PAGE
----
The tiring life of a perfectionist

I didn’t want my first blog post in a while be so negative but alas here I am, though perhaps negative would be the wrong word to describe it.

My name is Jason, I am a recovering perfectionist.

I suppose this behavior started pretty early on in my life. As far as I remember, I’ve always allowed my desire for perfection to dictate many of my actions. When I was in primary, I would take much a longer to do my calligraphy homework than anyone else, not because I was incompetent but because I was obsessed that every stroke had to be precise, every stroke had to look how I wanted it to look.

While this aspect of my life wasn’t particularly detrimental early on, it wasn’t until university that this began to cause major issues.  You see, I had always allowed myself to trade time for perfection because time was abundant and I’d always believed that I could always take time out of the other areas of my life to compensate. This did not bode particularly well with my Architecture degree, it seemed like there was never enough time in the day to complete what I set out to achieve. It certainly didn’t help that I demanded every piece of development and concept to hold the same standards as my final presentation. Ahh! nothing ever looked quite as good as my glittering work-in-progress models next to my incomplete final presentation.

What wrong with spending 6 hours fixing all the planes on the interior walls in a digital model that no one will ever see? Why shouldn’t I spend all day formatting and rewriting all my lecture notes so it’s presentation is consistent? And why doesn’t anyone else care when a half-buried pile in their model is slightly shorter?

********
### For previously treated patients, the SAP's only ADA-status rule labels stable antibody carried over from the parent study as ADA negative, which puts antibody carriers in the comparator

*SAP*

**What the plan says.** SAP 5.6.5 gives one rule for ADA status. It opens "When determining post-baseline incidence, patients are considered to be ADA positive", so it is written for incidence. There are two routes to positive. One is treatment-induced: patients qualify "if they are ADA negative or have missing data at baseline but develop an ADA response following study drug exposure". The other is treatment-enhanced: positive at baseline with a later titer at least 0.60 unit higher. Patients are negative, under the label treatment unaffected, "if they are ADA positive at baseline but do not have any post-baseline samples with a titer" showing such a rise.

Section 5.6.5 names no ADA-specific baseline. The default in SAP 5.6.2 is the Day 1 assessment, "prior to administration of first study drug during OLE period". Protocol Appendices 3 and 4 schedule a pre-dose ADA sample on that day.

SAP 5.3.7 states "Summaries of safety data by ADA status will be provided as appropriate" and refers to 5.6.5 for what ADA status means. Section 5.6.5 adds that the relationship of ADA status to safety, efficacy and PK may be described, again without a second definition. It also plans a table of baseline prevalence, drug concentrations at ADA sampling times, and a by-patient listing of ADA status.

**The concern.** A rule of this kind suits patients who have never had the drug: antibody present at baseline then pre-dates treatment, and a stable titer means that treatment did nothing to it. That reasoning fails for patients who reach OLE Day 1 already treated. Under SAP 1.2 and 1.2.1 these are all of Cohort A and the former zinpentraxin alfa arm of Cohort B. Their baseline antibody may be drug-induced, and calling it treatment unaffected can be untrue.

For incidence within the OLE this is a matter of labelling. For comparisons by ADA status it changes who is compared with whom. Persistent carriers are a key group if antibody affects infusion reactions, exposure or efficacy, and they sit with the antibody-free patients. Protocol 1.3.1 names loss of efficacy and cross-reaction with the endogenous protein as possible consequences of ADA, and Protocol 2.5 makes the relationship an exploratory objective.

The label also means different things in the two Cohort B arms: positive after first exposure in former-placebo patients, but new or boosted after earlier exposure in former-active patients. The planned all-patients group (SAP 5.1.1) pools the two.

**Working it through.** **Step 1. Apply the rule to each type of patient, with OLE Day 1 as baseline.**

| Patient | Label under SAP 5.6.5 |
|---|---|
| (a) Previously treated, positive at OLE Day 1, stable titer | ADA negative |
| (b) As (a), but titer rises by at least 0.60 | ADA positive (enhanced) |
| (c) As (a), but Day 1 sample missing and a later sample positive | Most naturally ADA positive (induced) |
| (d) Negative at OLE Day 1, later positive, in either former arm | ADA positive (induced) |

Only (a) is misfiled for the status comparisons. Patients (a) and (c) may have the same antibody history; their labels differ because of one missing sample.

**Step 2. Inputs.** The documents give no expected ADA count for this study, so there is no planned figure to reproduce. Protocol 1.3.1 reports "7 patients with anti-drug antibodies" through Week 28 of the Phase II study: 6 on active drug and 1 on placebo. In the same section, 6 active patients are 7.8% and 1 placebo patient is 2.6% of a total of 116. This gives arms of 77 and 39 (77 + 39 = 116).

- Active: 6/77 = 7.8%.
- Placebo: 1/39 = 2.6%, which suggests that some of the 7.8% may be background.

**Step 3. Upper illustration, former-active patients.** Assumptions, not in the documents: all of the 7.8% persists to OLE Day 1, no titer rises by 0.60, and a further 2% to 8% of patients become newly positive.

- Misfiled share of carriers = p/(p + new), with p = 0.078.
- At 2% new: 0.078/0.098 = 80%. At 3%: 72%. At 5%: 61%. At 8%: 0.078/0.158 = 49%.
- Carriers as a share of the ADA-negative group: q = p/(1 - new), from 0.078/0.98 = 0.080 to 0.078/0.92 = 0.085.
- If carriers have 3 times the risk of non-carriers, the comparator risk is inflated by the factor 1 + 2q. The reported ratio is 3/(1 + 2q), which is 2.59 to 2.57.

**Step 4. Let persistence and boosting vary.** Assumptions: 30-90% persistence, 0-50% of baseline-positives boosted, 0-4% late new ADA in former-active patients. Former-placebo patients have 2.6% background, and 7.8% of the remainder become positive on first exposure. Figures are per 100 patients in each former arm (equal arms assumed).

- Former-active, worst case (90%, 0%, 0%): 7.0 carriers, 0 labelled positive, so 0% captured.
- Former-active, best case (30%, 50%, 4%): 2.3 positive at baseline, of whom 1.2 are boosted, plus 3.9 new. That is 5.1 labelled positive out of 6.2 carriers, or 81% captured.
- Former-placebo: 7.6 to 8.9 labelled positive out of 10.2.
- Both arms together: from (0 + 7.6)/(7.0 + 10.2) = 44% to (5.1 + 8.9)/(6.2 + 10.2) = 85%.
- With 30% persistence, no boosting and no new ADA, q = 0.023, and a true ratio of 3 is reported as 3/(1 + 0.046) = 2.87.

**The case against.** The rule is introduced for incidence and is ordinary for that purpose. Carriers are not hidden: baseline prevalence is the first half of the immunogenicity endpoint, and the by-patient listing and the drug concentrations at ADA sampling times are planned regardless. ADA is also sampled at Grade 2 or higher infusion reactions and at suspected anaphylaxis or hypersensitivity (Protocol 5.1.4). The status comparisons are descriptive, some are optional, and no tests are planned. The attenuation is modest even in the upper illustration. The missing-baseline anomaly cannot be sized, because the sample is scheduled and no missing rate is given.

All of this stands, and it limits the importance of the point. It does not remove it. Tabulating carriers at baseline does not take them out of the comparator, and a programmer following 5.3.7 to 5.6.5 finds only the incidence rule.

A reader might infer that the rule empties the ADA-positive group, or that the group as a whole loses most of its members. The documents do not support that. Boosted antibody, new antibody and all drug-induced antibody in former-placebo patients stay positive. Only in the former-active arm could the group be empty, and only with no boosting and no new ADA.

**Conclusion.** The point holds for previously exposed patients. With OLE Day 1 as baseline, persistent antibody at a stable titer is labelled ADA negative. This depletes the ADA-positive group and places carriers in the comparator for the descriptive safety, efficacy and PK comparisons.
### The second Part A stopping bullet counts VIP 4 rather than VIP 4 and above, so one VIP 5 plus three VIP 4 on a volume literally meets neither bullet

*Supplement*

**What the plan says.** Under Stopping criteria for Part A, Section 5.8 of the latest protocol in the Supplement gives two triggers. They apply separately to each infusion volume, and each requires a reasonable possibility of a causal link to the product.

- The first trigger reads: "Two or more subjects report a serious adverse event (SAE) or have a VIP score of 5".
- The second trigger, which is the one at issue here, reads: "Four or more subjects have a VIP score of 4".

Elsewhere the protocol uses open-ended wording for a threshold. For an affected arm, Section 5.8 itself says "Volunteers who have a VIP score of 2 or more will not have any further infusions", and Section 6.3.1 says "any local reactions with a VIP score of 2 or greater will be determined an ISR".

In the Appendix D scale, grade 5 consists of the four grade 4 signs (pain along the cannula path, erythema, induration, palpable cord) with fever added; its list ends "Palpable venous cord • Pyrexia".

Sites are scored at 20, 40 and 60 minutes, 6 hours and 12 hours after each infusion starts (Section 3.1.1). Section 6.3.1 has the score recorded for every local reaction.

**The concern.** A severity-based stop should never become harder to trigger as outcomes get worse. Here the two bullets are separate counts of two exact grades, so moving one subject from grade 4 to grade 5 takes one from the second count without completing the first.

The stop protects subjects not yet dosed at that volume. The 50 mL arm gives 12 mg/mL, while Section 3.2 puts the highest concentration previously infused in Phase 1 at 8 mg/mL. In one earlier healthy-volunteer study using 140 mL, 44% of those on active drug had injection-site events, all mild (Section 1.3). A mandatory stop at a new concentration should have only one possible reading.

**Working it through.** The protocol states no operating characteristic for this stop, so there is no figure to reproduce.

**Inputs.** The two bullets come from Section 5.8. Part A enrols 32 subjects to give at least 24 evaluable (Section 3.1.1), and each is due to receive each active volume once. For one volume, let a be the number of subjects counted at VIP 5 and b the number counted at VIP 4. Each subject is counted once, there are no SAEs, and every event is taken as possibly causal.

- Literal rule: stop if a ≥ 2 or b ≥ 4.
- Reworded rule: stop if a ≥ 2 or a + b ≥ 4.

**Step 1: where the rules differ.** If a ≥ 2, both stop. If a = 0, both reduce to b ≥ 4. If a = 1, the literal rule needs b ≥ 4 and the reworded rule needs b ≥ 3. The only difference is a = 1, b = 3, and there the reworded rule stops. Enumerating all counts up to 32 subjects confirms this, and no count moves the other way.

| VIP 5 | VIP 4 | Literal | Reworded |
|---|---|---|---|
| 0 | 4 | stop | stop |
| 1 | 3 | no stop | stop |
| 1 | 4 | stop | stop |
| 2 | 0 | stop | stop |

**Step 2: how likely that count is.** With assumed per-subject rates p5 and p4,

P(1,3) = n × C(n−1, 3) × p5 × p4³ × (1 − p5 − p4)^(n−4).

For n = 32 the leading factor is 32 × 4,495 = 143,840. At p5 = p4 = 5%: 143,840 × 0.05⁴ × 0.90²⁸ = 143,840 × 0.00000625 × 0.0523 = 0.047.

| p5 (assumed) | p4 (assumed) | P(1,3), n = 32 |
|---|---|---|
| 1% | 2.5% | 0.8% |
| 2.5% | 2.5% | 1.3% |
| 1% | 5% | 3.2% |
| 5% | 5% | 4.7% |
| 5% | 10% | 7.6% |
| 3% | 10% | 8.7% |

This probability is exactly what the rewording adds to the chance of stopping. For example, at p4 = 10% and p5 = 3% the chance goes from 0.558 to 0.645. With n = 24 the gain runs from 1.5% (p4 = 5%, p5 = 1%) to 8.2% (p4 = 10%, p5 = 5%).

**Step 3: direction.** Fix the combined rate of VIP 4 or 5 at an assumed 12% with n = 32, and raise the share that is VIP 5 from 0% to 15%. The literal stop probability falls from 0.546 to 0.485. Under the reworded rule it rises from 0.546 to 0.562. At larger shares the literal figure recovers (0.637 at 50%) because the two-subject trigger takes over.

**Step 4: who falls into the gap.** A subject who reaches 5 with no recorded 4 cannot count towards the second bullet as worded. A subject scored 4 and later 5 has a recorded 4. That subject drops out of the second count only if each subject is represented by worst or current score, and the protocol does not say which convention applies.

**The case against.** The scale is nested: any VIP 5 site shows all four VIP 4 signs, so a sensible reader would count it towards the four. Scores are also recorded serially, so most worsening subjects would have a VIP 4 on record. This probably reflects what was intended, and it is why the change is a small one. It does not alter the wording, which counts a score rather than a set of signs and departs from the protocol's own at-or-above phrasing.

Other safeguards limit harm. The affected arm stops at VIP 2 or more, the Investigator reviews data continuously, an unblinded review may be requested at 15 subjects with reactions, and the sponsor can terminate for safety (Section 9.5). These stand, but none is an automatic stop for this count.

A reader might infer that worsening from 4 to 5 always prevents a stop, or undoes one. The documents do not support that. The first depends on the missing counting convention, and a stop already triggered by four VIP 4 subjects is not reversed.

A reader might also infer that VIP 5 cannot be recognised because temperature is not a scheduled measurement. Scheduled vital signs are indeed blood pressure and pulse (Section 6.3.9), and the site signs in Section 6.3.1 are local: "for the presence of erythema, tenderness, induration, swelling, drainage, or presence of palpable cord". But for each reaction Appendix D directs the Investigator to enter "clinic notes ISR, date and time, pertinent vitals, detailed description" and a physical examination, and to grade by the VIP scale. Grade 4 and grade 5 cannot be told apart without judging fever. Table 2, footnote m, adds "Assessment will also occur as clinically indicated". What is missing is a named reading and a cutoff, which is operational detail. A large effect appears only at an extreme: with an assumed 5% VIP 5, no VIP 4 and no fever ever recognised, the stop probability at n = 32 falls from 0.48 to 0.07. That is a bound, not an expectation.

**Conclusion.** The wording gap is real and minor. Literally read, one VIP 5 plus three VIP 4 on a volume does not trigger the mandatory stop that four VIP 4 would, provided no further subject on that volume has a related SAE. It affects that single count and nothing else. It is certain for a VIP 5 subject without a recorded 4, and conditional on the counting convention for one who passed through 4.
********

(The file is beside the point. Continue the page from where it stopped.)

With every assignment, came the reminder of the gap between my reality and my expectations. My lust to succeed at everything eventually turned into fear and anxiety. Nearing the later half of my degree, there were many instances where I would’ve preferred to not submit a completed assignment which was sub-par and failing the course as a direct result, rather than just submitting it and getting a low grade.

I wanted to be the best and I wanted to know everything but I also didn’t want to work for something that I know I will never achieve. I just didn’t want to make a mistake, as a result I tried to predict problems before they occur. I was never satisfied with my abilities, even when I was very good.  In my eyes, anything less perfection is a failure.

If I couldn’t be a world class tennis player, I wasn’t going to pick up the racket. If I couldn’t draw as well as a world renown artist, I’d give up on drawing. And if I wasn’t going to be the most knowledgeable person for a particular software, then why bother at all.

I couldn’t stand being in the grey zone between success and failure. I had to be brilliant or I would be nothing at all. The simple goal of perfection which seemed so attainable when I was a child now seemed so far out of reach.

And then I met a person

This person wasn’t very skilled in the interests that we shared, he didn’t work as hard or at least I didn’t think he did. His goals were grounded, but he was content and happy with what he’s accomplished. Oh! how envious I was!

He didn’t kick himself for being 10 minutes late and falling behind schedule didn’t seem to bother him as much. His contentedness was awe inspiring. I had already realized that I could never live as he does, as much as I wished, it just wasn’t me. But I also knew that I was not meant to be, the person I aim to be.

So, for now, I guess I should start small and just aim to be happy with my efforts.


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Hi, my name is Jason Lu, I am currently a first year student studying Bachelor of Architecture Studies at the University of Auckland. So this is gonna be my blog and it's gonna be a AWESOME blog.

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